Anne McLaren died in a car accident along with her former husband and lifelong friend Donald Michie while traveling from Cambridge to London on 7 July 2007. While she made major contributions to studies of mouse genetics and development, her immense strength was in distilling scientific information and communicating it to others, and she worked tirelessly to ensure that sound scientific reasoning informed public policy making.
After receiving her D.Phil. at Oxford in 1952, she worked together with Michie in London at University College and then at The Royal Veterinary College, where they became interested in the issue of nature versus nurture in determining phenotypic characteristics. Their work, together with that of their subsequent colleague John Biggers, undermined the prevalent assumption that the genetic uniformity of inbred mice led to phenotypic uniformity. Because inbred mice lack the buffering provided by heterozygosity, for some parameters they proved more variable than randomly bred mice; the least variable mice were the genetically uniform F1 progeny from crosses between inbred strains in which heterozygosity is restored. Their demonstration that some of the variability of inbreds was due to the 'poor' uterine environment of inbred mothers was linked to their development of techniques for embryo transfer to surrogate mothers and, with John Biggers, preimplantation embryo culture (Nature 181, 1147–1148; 1958 and Nature 182, 877–878; 1958).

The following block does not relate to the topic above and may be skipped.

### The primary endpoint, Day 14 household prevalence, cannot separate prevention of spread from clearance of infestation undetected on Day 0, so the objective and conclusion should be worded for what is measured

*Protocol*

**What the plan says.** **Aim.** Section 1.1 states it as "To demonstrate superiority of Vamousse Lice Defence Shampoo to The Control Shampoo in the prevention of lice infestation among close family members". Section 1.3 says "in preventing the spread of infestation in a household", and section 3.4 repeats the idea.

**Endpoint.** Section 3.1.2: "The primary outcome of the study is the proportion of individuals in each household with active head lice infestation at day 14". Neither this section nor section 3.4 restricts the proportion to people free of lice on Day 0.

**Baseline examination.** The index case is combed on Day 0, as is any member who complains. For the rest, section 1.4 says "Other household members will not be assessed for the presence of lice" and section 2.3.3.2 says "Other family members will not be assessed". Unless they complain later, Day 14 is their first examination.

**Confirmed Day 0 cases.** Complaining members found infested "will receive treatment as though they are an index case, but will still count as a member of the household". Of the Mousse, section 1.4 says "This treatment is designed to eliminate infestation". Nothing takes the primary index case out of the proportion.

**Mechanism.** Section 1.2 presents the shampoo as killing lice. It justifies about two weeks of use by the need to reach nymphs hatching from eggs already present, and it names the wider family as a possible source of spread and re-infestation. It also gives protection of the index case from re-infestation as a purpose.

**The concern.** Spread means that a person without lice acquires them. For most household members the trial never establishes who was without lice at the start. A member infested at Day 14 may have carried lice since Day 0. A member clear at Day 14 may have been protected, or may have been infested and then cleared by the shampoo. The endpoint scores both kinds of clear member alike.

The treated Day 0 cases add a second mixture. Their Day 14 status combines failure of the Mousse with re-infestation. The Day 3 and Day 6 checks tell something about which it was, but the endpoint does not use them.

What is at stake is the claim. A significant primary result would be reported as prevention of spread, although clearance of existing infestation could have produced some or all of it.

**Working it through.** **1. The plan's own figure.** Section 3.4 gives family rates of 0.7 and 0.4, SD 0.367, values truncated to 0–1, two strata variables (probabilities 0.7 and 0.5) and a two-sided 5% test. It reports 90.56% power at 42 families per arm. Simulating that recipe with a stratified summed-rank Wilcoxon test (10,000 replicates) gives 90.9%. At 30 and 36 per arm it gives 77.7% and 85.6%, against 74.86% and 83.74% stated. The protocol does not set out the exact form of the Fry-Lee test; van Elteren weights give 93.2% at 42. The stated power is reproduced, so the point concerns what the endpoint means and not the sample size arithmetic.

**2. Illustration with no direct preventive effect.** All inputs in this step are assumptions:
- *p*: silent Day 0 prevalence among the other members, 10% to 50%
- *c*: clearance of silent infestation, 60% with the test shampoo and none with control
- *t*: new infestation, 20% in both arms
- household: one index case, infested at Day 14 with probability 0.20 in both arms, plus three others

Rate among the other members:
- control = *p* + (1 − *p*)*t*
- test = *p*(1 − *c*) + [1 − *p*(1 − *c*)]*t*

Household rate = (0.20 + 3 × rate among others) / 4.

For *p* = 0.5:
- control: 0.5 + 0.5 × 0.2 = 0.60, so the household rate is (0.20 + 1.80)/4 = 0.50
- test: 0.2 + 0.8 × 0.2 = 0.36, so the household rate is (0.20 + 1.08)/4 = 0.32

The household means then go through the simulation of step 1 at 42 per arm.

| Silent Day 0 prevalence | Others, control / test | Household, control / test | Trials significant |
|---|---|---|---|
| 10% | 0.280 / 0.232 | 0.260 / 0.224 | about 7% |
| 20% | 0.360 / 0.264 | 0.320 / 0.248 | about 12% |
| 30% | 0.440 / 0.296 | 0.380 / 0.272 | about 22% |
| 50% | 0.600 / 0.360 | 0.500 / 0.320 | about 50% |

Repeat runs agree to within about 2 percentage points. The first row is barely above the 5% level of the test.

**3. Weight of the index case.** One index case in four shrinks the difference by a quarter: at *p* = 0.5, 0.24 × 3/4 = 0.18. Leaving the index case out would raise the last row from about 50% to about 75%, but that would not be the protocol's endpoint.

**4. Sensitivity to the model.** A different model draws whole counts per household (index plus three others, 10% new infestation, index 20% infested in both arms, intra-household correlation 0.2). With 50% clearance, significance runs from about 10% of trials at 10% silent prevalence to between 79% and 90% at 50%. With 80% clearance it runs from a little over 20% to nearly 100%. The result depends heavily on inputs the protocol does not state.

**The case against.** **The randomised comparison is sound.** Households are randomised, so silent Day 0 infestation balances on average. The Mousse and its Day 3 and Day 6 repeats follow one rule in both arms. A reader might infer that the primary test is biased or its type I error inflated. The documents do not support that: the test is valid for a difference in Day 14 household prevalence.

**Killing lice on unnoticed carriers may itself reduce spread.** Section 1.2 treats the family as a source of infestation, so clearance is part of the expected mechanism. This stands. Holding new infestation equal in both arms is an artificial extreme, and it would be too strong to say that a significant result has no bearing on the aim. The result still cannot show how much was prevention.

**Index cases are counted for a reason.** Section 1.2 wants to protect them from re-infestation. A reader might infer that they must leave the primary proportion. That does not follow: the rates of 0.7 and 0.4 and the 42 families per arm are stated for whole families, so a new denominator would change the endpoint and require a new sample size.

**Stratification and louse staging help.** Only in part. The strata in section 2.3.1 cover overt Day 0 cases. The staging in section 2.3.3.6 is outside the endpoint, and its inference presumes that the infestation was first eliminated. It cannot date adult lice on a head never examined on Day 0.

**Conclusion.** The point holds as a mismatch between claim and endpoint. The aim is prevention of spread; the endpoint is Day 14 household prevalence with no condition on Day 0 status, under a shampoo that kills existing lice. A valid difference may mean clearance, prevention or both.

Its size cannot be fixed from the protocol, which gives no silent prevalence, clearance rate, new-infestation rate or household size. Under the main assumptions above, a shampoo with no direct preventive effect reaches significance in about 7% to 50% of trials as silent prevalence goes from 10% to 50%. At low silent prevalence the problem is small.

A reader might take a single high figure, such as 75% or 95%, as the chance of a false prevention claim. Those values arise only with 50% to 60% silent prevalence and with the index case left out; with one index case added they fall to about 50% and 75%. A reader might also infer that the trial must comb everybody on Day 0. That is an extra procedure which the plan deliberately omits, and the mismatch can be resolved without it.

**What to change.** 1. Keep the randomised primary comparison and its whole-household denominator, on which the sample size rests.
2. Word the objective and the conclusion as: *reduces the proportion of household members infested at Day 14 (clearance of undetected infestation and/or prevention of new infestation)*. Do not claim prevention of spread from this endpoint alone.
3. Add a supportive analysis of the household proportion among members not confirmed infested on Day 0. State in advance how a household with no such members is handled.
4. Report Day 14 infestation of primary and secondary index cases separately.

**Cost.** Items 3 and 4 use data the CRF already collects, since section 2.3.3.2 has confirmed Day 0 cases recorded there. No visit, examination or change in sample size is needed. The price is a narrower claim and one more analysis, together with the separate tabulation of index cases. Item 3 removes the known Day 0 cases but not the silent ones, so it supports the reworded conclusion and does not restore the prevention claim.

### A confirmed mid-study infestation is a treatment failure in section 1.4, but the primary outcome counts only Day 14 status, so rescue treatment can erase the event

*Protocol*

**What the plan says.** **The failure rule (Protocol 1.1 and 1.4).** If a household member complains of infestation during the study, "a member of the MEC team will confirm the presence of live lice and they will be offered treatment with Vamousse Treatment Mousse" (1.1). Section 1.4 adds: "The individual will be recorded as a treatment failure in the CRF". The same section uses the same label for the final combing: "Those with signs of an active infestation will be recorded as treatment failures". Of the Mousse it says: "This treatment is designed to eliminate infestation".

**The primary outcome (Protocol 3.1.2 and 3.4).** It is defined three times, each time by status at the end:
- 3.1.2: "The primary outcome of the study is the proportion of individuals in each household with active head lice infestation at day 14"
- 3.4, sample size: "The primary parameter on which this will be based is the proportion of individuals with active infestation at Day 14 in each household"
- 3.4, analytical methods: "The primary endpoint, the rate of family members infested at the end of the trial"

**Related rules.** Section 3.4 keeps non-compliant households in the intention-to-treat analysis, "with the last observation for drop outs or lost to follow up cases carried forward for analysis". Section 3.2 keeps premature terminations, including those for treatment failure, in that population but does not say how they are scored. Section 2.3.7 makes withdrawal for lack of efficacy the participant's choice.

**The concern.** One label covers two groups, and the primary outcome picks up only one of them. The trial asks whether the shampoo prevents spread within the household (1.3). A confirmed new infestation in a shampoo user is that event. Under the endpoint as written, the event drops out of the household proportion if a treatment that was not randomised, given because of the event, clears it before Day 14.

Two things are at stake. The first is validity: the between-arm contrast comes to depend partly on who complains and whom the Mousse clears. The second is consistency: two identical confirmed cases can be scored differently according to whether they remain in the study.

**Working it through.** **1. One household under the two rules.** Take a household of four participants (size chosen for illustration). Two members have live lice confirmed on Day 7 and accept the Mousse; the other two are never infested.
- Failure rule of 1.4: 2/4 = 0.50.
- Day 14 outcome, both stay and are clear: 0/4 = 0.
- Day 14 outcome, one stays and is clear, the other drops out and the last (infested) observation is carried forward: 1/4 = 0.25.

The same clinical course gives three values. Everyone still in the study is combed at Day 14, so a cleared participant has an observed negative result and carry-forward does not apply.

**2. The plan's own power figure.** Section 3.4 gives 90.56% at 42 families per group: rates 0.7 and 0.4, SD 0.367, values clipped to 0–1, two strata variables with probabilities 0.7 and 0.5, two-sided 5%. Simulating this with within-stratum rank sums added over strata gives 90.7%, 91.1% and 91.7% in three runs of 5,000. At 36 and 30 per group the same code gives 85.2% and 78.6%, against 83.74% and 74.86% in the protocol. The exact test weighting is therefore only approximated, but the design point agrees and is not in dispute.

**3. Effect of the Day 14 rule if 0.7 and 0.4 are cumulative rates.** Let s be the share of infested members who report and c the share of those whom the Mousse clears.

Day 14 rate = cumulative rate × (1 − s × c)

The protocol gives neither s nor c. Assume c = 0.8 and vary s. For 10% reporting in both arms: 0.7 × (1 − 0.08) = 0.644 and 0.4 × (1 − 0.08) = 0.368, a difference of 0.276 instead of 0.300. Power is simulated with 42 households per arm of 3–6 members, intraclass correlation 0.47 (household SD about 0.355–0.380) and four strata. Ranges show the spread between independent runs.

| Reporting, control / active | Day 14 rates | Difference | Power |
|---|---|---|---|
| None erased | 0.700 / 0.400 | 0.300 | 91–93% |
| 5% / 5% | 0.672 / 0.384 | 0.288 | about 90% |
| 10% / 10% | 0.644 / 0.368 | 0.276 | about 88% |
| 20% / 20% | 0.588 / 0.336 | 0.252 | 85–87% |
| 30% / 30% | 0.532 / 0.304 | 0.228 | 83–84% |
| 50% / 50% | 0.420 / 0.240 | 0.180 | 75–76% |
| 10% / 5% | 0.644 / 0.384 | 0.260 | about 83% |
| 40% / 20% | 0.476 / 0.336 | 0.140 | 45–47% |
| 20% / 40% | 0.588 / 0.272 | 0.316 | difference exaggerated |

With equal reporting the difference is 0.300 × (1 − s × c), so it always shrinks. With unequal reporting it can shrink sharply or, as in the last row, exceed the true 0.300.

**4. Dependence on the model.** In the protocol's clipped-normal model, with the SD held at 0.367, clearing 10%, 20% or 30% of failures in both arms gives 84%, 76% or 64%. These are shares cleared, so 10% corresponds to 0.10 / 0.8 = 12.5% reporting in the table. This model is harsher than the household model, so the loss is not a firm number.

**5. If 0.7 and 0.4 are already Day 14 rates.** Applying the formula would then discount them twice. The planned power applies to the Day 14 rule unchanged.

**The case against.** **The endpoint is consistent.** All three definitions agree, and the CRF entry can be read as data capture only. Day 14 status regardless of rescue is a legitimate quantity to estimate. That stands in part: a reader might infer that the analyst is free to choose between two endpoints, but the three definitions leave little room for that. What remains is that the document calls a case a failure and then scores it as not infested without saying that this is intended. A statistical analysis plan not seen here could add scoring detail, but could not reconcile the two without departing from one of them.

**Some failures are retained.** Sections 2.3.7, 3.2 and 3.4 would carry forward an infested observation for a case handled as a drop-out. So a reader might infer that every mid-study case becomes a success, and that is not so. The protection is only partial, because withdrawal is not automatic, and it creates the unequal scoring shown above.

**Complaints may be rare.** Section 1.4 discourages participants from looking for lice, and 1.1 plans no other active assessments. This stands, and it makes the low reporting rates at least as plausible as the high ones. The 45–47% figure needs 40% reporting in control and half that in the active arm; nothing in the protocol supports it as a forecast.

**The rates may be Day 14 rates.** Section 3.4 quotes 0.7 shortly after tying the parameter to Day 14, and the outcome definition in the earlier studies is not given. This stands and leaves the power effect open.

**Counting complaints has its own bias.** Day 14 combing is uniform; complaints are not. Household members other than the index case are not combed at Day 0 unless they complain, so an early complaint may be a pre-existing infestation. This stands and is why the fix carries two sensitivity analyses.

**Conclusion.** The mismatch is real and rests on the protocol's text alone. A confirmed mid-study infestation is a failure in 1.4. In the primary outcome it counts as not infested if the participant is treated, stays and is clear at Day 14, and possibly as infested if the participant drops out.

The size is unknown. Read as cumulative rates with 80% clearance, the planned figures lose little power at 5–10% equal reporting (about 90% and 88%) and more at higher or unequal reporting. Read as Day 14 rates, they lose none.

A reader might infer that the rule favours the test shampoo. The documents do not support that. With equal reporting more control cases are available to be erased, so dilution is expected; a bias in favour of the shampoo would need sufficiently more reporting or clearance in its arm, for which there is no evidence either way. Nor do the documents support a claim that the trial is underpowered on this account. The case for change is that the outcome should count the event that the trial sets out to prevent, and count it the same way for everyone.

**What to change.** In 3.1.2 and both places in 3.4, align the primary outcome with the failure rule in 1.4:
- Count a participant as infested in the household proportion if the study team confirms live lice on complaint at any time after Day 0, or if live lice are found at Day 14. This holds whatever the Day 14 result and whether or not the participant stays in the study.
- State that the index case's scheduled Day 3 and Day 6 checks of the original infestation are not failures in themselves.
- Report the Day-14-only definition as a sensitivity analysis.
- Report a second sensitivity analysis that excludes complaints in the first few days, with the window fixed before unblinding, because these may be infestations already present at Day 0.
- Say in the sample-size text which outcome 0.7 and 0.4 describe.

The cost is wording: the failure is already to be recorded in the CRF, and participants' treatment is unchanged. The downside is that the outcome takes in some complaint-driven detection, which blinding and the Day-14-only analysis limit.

In 1959, Anne moved to Edinburgh to join the ARC Institute of Animal Genetics, headed by C.H. Waddington, where she remained until 1974. Early in this period, Anne foresaw the potential of the chimeric mouse model being developed by A.K. Tarkowski (with whom she received the Japan Prize in 2002) for studying the relative importance of 'nature versus nurture' at the cellular level and for identifying cell-autonomous gene functions. She subsequently published a seminal volume, Mammalian Chimaeras (Cambridge University Press, 1976). In 1974 Anne was asked to set up the MRC Mammalian Development Unit (MDU) at University College in London, which she directed until its closure in 1992. During this period, Anne remained actively involved in her own research, and with other members of the Unit she published key papers relating to her interests in germ cell development and sex determination. Her penetrating studies of sex-reversed XX Sxr mice—in particular, two seminal studies published in Nature (300, 446–448; 1982 and 312, 552–525; 1984)—had a huge impact on the field of sex determination and Y-linked gene functions. Robin Lovell-Badge has acknowledged that Anne's work, together with her “firm encouragement” during his time at the MDU, contributed greatly to his eventual success in identifying and cloning the testis-determining gene Sry. After the closure of the MDU, Anne moved to the Gurdon Institute in Cambridge, where she continued to be active in research until her death.